Siblings: sometimes they’re two peas in a pod, and others can be so different you may wonder if they’re truly related. Either way, they are growing up together, and have a lasting impact on each other.
When one child is on the autism spectrum, it can make that relationship a bit harder for them to manage on their own. But with some work, some empathy, and understanding, your children can build a truly special bond.
At Ready Set Connect, we know many of our clients have neurotypical siblings at home. Here are some tips for you to help foster positive sibling relationships between your children.
- Squeeze in some one-on-one time
Your neurotypical child can often feel lonely and jealous of all the time you spend with their autistic sibling, especially if the sibling has multiple doctor and therapy appointments each week. Because of this, try to set aside special one-on-one time with your neurotypical child.
Think about something to do that they can depend on and that will give you both a chance to connect. It can be as simple as having a 30-minute long ice cream date once a month, or taking a walk around the block every evening. That way, they can look forward to that time and there is less of a chance of building resentment or jealousy.
- Talk to them about their sibling
Your neurotypical child has a right to know and understand what their sibling is going through. Be sure to talk with them openly at a developmentally appropriate level about their sibling and all the challenges and growth they’re experiencing. Answer all of their questions to the best of your ability, and make yourself open to discussions on the topic in the future as they process the information.
- Guide them through conflicts
Though you may want to let your children work out any conflicts on their own, siblings might need some help problem-solving in the beginning, especially if your child has any disabilities that might make communication more difficult. You do not need to intervene with every conflict, but you should make sure you are helping to support and guide them to work out their issues together in a developmentally appropriate manner.
For example, your neurotypical child may have learned to expect an apology from their friends in school, but if their autistic sibling has some verbal limitations, that apology may look and sound a little different. In this example, you should explain to both children that instead of saying the words “I’m sorry,” they can hug, or high five as an option to express how they care for one another. The goal is to help them learn how to eventually work it out on their own.
- Celebrate both children!
When you have a child with special needs, it’s easy to make big deals about any and all milestones. Remind yourself along the way to give all of your children the same celebratory treatment: they may be working on different skills, but they’re all important.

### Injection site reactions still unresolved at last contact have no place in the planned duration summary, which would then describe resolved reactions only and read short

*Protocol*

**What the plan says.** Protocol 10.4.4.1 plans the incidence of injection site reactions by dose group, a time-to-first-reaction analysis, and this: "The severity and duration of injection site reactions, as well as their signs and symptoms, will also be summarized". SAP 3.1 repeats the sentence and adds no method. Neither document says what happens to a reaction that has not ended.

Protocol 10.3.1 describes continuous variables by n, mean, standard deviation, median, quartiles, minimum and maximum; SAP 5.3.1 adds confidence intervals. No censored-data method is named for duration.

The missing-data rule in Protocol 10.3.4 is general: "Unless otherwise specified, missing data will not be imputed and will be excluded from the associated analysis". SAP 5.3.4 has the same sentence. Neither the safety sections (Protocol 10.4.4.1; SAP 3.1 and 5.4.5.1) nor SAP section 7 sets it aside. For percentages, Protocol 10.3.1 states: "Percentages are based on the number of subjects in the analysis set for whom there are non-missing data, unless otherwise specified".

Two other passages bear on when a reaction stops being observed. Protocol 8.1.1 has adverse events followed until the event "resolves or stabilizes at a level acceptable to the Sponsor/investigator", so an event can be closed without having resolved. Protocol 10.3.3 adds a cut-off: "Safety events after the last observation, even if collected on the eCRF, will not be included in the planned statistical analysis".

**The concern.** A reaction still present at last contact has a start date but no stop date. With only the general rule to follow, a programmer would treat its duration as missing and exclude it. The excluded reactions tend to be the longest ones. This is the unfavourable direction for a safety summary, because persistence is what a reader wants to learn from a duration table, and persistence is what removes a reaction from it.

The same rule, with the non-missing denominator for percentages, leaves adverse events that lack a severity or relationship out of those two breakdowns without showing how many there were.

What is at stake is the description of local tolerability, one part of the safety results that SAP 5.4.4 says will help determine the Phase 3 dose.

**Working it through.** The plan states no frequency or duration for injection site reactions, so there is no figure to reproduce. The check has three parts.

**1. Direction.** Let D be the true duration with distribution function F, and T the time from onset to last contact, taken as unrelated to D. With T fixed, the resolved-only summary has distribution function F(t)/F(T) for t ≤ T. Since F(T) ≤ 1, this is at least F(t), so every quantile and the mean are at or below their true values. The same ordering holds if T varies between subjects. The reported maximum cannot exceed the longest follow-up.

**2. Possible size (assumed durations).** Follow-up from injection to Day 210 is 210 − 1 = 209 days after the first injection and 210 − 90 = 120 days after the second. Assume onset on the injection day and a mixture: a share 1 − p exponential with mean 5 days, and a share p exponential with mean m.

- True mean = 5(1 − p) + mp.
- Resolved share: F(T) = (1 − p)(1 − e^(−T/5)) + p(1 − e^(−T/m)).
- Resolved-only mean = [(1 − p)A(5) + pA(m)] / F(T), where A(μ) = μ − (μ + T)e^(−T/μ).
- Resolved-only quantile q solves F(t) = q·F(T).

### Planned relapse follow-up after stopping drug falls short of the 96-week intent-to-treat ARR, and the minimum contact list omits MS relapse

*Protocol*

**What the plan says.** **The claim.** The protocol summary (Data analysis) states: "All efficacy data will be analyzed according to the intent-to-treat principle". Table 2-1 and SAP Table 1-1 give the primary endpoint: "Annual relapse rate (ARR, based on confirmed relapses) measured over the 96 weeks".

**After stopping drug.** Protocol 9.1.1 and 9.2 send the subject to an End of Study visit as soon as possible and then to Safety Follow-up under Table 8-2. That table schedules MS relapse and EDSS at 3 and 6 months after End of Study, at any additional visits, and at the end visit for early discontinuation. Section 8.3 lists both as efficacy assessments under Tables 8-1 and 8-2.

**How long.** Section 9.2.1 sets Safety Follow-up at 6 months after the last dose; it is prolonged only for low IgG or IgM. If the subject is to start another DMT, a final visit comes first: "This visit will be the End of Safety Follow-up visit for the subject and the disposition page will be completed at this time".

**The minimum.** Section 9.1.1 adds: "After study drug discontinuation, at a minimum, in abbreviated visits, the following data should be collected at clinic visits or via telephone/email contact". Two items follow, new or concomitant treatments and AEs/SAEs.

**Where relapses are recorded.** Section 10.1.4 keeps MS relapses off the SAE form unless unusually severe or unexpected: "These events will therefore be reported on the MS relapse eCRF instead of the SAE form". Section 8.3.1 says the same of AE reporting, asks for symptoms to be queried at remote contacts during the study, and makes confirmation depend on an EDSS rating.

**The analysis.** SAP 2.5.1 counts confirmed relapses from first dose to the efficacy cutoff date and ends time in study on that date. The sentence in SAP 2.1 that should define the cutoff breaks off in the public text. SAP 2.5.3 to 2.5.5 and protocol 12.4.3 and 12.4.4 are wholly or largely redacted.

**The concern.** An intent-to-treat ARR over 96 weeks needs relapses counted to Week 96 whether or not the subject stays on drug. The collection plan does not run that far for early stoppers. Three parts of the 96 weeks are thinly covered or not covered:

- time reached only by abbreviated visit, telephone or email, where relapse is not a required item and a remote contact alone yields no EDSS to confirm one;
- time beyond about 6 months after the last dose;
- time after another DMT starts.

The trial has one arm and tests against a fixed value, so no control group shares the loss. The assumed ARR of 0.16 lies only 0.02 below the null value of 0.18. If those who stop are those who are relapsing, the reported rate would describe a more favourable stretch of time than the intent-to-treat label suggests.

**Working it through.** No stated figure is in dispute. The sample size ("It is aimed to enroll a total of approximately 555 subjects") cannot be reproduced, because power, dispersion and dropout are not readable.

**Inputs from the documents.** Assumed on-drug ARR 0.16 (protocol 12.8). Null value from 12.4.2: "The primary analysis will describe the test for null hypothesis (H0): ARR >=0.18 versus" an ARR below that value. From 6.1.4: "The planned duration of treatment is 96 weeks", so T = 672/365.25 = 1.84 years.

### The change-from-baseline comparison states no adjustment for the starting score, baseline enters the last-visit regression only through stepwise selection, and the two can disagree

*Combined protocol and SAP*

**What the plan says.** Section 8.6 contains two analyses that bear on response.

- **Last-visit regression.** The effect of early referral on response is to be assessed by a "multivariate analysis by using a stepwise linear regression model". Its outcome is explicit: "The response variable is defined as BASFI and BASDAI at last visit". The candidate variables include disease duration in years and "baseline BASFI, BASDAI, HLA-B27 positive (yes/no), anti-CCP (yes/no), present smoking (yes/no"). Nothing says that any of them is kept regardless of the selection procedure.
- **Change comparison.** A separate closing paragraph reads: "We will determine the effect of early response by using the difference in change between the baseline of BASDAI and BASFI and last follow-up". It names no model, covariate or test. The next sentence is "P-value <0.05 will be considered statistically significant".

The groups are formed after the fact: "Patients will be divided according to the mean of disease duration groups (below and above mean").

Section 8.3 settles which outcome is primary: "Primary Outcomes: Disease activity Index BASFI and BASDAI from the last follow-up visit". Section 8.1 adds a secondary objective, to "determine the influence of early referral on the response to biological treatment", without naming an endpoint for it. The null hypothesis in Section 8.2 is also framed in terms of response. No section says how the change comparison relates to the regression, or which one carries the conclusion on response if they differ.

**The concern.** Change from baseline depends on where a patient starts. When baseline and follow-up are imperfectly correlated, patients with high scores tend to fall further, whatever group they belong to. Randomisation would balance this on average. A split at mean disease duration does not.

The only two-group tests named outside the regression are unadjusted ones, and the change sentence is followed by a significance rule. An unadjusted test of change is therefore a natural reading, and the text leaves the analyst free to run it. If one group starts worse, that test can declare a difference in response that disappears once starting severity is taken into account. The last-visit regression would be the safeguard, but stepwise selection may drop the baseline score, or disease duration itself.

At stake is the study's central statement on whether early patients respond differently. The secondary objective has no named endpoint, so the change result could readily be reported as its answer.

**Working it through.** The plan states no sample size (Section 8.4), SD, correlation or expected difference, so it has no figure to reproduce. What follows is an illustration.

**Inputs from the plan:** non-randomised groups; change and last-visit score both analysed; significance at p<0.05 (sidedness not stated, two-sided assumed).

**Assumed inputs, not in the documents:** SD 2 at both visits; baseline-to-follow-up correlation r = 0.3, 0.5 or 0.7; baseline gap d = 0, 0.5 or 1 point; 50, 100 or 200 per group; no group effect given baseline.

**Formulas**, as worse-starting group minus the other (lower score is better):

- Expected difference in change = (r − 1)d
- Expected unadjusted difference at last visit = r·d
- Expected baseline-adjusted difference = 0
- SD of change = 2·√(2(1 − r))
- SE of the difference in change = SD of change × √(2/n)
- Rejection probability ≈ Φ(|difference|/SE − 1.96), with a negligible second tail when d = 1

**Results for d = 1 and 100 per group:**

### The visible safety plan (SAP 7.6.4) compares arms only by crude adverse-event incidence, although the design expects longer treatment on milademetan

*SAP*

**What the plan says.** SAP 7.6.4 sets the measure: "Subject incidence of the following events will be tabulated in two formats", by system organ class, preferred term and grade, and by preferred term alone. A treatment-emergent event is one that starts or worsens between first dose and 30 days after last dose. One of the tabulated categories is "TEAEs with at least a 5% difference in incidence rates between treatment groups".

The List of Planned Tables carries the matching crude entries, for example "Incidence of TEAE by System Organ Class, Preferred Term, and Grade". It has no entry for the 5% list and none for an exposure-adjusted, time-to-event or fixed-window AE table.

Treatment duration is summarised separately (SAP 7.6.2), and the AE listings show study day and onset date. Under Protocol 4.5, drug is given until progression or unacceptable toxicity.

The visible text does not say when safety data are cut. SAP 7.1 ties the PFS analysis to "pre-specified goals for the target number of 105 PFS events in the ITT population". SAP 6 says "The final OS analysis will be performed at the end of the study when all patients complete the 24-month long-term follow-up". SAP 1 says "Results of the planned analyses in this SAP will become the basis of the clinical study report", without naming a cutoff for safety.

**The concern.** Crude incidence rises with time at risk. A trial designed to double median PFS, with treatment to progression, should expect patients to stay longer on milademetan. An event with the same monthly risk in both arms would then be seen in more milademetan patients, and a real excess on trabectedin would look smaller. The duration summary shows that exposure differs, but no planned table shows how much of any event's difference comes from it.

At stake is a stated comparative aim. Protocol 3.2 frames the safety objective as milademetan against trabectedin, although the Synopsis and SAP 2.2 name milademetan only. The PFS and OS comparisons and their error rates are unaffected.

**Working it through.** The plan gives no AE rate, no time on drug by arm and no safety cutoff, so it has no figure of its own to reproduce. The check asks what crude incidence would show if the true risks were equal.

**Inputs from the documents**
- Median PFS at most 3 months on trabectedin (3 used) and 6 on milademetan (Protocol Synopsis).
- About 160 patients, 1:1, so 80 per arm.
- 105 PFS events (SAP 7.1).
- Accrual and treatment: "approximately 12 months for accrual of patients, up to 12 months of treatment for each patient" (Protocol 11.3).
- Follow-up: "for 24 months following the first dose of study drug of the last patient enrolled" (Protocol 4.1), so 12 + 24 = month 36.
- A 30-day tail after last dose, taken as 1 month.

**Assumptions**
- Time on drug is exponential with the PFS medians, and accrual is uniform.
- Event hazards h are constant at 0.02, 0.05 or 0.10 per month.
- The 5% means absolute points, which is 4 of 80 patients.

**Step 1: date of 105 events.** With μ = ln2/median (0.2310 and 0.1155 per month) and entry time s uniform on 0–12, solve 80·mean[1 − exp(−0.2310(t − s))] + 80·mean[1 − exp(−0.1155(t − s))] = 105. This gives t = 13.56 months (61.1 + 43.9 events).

That 95% on a weekly third grade spelling test may not seem as important as your autistic child’s first words at age eight, but to your young children, the accomplishment can feel the same.
- Different standards can be okay
Your neurotypical child can see that their sibling is treated a little differently, and that’s okay, as long as you are open and set developmentally appropriate expectations for everyone.
For example, your child with autism may use a fidget to focus at school, and your neurotypical child may complain that it’s not fair that their sibling gets “to play with a toy” and they do not. A good analogy to use to explain to a young child is to consider a pair of eyeglasses. Some people need glasses to help them see their schoolwork, while some do not. In the same way that glasses might help a person to see so they can do their work, the fidget helps their sibling to focus so they can do their work.
- Find ways for them to spend quality time together
Despite any labels they may have, your kids are siblings, and that means that they’re family, and spend a lot of time together. Depending on their ages and abilities, you may need to help facilitate some joint activities, but it’s important for them to have some regular positive sibling interactions, whatever that may look like.
The best place to start is to try to find a shared interest. Maybe they both like trains and can work together building tracks and pushing trains around. Perhaps they have a favorite TV show in common that they can sit and watch together. Or maybe they both enjoy drawing and can sit at a table together and make their own pictures in tandem. It doesn’t necessarily have to be an interactive game; it’s simply important for them to have positive memories and experiences together.
There is no one surefire way to get your children to cooperate and get along: everybody is different, and every relationship is different. Just be mindful of your children’s different ages and abilities as you follow these tips. If you need any more support, reach out to us at Ready Set Connect. We are ready to help you set up positive connections!